Big Freedia on “Big Freedia Bounces Back” Season 6 by Uinterview

Big Freedia recently stopped by the uInterview New York City offices for an exclusive interview and spoke about season six of her Fusion network show Big Freedia Bounces Back


Freedia has high hopes for the next season. “Im truly excited about this season, I think this is gonna be my best season yet, being that first of all we changed the title of the show,” she said. The show had been called Big Freedia: Queen of Bounce, which is her moniker, but decided on a change to reflect a whole new Freedia, who has become sober since season five.

“Im totally sober, it changed my life,” she said. “I have a clear mind now. I’m more focused, I have a lot more energy, I can wake up and just do so many things throughout my day.” Speaking more broadly about what fans can expect, she said, “I went through some adversities on the last season, and I am triumphing over this throughout this season, and you’ll be able to see that live in season six,” she told uInterview excitedly. “You may also get a chance to see me land a major label deal, you will see some of the old dancers as well as some of the new dancers. You will see a lot of good changes, even a little drama. I gave you a little drama this season for sure,” she laughed.

Freedia was sentenced to three years probation last year for lying about her income in order to gain federally subsidized housing, and she just barely avoided jail time. “I had some legal issues on last year, and I owned up to my mistake,” she explained. “I made a mistake in my career and in my life, and I’m just happy that I’m able to deal with all of it and bounce back and move forward, and that’s what it’s about.”

Freedia got her start in her hometown of New Orleans in the early 2000s by performing bounce music. “It’s bounce music, based out of New Orleans, it was an underground genre of music for a very long time, it’s connected to hip hop. I represent it in so many different ways because I am the ambassador of bounce music. I took this music from New Orleans and I started performing it all around the world and making people aware of the culture and the music… It’s been around for over two decades, and when i describe it to people, I describe it as up-tempo, heavy-bass, call-and-respond type music. And it’s definitely a party music, it will get the party started, and lots of twerking,” Freedia said, adding that, “I’m also the queen of Twerk, I hold the world Guinness Record for the most people simultaneously twerking.”

On twerking, Freedia shared her advice for how someone could improve their twerking technique. “Practice at home in the mirror,” she said seriously. “That way you can see that the way that your body moves, you will put your hands on your knees, you will arch your back, and you will make that butt go up and down. In New Orleans we’re born with it, it just comes naturally, like babies in Pampers can twerk in New Orleans,” she laughed.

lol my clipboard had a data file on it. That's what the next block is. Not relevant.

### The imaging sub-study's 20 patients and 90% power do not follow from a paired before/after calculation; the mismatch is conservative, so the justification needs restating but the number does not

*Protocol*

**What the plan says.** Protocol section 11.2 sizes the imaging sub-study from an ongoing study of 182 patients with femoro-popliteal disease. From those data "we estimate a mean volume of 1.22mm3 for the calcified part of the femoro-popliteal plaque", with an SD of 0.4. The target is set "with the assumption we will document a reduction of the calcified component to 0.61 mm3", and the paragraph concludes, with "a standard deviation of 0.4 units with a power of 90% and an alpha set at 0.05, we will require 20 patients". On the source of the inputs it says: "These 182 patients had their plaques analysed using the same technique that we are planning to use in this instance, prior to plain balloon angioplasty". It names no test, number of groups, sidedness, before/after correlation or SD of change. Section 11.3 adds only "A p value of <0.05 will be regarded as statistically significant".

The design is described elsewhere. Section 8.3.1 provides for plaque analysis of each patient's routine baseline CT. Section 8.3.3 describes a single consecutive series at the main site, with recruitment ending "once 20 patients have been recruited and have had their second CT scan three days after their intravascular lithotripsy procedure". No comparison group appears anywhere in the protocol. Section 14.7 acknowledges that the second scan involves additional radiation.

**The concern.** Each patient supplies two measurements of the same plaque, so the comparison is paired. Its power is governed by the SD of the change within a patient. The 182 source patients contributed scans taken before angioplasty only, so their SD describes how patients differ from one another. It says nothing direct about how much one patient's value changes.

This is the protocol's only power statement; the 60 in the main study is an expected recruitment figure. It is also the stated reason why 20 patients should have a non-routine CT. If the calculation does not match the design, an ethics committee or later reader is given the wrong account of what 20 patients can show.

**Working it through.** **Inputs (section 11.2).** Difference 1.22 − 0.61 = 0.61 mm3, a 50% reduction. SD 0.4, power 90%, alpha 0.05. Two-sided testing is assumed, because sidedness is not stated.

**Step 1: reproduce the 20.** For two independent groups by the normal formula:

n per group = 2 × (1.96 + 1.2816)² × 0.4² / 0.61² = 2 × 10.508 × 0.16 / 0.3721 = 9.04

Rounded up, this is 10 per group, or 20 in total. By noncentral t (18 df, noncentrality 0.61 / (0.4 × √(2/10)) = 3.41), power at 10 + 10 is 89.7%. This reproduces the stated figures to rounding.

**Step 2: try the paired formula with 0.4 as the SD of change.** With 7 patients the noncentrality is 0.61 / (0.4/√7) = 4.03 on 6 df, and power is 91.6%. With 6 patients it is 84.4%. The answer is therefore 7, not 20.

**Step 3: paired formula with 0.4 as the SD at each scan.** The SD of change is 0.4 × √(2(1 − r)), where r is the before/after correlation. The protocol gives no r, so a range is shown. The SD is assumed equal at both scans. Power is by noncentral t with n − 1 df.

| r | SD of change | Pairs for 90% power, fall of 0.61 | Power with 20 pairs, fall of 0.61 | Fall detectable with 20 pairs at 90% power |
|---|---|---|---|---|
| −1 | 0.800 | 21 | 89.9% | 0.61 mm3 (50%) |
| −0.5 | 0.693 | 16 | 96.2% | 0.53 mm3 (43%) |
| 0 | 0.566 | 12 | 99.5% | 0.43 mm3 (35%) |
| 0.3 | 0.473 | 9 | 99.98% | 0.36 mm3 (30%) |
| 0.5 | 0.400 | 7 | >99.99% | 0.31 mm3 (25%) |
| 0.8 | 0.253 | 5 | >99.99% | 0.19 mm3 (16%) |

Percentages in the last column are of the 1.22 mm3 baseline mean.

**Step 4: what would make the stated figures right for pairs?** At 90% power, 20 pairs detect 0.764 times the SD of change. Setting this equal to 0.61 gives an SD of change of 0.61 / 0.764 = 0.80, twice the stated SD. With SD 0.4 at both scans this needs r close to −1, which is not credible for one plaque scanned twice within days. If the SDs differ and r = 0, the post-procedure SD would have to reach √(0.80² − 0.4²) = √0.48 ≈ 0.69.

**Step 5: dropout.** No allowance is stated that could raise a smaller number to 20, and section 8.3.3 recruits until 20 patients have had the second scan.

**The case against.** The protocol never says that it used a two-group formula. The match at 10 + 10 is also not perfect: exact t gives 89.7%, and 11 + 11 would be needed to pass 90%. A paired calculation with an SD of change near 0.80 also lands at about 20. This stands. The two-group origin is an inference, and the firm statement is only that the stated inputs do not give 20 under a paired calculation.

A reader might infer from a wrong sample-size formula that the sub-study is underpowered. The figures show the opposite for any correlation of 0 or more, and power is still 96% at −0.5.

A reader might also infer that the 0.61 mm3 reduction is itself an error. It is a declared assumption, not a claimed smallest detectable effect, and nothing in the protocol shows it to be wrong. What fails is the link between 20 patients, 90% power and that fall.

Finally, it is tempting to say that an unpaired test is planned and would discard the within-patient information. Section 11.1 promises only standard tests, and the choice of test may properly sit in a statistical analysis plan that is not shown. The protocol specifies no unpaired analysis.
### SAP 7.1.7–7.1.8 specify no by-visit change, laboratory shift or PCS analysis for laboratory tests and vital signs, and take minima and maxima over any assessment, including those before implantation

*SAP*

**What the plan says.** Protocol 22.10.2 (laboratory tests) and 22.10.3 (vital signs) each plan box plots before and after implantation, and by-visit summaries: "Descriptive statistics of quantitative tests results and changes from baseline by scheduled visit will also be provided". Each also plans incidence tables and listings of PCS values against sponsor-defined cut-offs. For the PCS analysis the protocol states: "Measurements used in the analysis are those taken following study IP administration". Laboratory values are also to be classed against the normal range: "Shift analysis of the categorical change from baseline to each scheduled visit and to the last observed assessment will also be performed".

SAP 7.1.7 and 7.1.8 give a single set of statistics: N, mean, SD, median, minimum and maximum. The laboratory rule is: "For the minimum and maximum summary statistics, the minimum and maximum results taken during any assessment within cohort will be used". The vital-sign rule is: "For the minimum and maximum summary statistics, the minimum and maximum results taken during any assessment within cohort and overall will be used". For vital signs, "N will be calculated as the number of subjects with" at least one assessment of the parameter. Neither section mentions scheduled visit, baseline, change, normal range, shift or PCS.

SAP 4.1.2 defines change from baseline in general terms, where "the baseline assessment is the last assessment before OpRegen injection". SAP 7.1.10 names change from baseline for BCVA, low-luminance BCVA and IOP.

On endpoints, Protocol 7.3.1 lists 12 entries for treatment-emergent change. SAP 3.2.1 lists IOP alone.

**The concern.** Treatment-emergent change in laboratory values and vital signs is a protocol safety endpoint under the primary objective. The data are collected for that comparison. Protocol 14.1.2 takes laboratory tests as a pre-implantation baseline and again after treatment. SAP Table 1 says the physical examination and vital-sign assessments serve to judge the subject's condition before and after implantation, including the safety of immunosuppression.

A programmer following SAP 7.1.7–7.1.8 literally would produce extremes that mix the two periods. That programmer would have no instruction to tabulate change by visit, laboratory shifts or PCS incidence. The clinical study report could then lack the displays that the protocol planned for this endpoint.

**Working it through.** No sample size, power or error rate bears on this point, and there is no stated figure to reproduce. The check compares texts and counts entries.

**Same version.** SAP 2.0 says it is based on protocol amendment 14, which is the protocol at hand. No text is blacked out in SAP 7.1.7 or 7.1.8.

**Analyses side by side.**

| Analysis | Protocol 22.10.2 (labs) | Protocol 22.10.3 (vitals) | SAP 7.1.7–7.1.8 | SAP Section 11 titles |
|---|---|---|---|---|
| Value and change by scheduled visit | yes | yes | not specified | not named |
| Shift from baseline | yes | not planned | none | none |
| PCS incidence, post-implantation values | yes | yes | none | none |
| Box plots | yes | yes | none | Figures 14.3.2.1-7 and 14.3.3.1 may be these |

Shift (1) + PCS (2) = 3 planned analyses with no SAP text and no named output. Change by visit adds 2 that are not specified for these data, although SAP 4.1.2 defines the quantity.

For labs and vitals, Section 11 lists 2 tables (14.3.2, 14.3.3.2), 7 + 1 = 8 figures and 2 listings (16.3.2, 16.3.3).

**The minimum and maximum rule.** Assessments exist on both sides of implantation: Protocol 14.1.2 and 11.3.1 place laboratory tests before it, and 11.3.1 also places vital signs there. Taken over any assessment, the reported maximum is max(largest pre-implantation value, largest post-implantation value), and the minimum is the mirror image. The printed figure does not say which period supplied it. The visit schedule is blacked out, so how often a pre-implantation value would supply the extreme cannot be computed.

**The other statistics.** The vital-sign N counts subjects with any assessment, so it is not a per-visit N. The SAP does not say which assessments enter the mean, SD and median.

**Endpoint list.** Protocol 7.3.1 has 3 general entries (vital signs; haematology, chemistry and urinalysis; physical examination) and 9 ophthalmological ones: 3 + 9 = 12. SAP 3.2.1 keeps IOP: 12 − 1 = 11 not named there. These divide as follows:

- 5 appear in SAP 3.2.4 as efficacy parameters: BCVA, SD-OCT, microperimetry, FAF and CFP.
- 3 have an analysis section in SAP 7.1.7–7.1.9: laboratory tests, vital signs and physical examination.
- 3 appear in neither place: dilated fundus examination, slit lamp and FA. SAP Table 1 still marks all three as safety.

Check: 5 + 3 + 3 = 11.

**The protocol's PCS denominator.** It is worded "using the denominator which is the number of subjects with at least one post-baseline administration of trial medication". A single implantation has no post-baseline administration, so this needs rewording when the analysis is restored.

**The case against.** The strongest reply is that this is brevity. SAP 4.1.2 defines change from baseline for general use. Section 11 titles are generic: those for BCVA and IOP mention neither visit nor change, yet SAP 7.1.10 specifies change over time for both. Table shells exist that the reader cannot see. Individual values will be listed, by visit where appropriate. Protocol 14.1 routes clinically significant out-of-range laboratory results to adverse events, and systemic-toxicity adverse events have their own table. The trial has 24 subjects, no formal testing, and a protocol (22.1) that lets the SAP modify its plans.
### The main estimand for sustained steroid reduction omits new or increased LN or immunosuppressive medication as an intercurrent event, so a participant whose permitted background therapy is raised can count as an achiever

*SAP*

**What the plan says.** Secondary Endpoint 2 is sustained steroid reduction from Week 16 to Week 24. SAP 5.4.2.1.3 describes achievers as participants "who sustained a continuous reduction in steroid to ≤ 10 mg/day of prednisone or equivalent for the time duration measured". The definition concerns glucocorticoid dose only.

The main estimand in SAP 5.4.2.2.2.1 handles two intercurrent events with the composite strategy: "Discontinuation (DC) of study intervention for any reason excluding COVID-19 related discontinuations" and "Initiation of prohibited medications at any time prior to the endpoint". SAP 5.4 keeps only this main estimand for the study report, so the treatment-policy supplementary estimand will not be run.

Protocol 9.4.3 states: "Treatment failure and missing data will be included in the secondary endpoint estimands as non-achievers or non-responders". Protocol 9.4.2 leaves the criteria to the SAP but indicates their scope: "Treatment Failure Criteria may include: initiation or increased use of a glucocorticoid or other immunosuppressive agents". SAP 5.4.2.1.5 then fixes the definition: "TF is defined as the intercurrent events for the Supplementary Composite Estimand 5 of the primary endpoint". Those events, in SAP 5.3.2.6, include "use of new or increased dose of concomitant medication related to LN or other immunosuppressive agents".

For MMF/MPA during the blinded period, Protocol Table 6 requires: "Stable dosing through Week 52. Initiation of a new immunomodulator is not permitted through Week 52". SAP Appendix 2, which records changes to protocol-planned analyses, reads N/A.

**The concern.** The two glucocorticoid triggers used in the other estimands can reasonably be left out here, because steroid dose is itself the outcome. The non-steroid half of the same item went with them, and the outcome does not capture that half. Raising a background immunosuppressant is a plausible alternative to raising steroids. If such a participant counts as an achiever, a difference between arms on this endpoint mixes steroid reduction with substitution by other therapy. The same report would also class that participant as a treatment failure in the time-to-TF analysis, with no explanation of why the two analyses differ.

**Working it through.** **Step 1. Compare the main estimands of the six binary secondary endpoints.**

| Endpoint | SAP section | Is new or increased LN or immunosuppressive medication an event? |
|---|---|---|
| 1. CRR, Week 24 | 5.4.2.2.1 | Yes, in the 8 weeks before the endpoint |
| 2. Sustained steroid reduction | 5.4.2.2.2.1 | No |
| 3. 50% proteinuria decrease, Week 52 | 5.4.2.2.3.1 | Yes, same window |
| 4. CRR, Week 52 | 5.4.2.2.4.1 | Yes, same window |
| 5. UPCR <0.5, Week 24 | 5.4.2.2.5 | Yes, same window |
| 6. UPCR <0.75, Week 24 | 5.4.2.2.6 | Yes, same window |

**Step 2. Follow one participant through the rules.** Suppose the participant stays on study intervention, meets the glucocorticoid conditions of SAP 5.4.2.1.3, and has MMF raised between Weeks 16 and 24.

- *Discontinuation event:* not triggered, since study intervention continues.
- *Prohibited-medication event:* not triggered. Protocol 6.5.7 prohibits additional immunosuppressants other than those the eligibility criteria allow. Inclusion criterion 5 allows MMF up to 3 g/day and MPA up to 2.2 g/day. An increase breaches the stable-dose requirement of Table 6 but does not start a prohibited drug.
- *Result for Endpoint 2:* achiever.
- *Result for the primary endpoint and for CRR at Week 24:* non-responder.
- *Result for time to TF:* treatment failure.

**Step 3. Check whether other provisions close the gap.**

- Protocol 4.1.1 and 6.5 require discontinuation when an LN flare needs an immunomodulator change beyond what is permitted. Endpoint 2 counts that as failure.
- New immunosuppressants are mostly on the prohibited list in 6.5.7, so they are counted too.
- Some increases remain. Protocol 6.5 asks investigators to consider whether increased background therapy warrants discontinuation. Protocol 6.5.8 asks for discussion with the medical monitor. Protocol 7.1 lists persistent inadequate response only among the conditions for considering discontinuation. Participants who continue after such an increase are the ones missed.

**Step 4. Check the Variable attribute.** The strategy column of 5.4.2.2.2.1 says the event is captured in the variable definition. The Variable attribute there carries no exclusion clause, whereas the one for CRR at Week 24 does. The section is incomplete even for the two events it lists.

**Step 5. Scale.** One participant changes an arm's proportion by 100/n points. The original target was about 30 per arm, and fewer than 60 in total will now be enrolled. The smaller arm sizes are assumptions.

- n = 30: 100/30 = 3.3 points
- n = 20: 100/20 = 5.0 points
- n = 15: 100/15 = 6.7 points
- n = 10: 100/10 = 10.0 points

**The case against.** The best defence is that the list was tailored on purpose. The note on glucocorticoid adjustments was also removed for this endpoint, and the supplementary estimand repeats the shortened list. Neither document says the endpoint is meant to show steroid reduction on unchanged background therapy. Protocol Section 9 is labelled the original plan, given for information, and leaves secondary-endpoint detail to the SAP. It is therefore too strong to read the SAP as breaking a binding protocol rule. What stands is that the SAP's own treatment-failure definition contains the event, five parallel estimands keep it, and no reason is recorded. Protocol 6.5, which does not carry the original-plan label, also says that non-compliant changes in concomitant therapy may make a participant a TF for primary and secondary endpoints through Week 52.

“Child please,” she said when asked if Miley Cyrus could twerk as well as she can. “I’m still waiting on her to come take my lesson, just know that… she gotta come get a lesson from the Queen.”

Freedia also recently released a new single with DJ Mannie Fresh called “Dive.” “We’re also working on a full album so I’m super excited that two New Orleans artists got a chance to connect together and represent our hometown ad to give the world something new and something different,” she said. As for other collaborations, Freedia says she has some names of her bucket list that she’d like to work with, but didn’t give specifics, as nothing is set in stone.

As for being an openly gay performer in the hip-hop world. “For me, I haven’t had any problems,” she said. “I stay in my own lane, I don’t bother anybody, and that’s what protects me for being myself, and I do it being unapologetic about anything… I continue to go forward and do what’s best for Freedia.”

Freedia got her start in music by singing in gospel choirs at a young age, and then becoming a choir director in high school. “My mom, she wasn’t into music so far as being an artist or a singer, but she would have music bumping throughout the house every time we had to clean up on Saturday mornings, every Sunday morning when we would get up before church she would have music playing,” she said. “I transitioned from gospel music to bounce music in about 1998 when I started helping to background my friend Katie Red, who was the first transexual to come out with bounce music in New Orleans. And in about 2000, I did my own solo project that just took New Orleans by storm, and I’ve been doing it ever since.”

Watch Big Freedia Bounces Back at 10 p.m. ET on Tuesdays on Fuse.


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